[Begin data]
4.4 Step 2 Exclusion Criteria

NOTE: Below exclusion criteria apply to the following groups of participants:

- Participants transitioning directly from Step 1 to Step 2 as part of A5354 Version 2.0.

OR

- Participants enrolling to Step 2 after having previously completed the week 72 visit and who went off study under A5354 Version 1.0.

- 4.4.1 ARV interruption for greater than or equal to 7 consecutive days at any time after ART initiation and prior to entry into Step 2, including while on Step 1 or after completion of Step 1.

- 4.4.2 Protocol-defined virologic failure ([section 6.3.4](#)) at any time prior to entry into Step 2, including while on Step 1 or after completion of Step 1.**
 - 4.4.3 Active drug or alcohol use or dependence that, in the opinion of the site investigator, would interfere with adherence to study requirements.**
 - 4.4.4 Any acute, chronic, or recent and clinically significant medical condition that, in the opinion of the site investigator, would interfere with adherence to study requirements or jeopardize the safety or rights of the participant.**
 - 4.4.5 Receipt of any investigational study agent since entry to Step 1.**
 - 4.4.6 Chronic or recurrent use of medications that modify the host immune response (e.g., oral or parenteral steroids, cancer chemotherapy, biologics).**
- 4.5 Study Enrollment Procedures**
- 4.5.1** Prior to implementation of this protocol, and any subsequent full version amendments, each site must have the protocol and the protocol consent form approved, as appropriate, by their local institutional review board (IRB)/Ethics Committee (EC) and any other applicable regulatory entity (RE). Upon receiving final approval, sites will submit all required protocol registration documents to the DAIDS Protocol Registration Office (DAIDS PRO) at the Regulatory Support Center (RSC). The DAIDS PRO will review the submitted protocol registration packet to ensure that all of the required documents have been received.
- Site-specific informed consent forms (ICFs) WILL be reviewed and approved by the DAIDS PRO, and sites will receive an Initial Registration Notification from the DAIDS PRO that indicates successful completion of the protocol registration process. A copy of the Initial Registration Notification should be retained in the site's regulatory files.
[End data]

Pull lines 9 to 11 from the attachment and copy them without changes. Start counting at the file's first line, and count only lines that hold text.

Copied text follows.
 - 4.4.4 Any acute, chronic, or recent and clinically significant medical condition that, in the opinion of the site investigator, would interfere with adherence to study requirements or jeopardize the safety or rights of the participant.**
 - 4.4.5 Receipt of any investigational study agent since entry to Step 1.**
 - 4.4.6 Chronic or recurrent use of medications that modify the host immune response (e.g., oral or parenteral steroids, cancer chemotherapy, biologics).**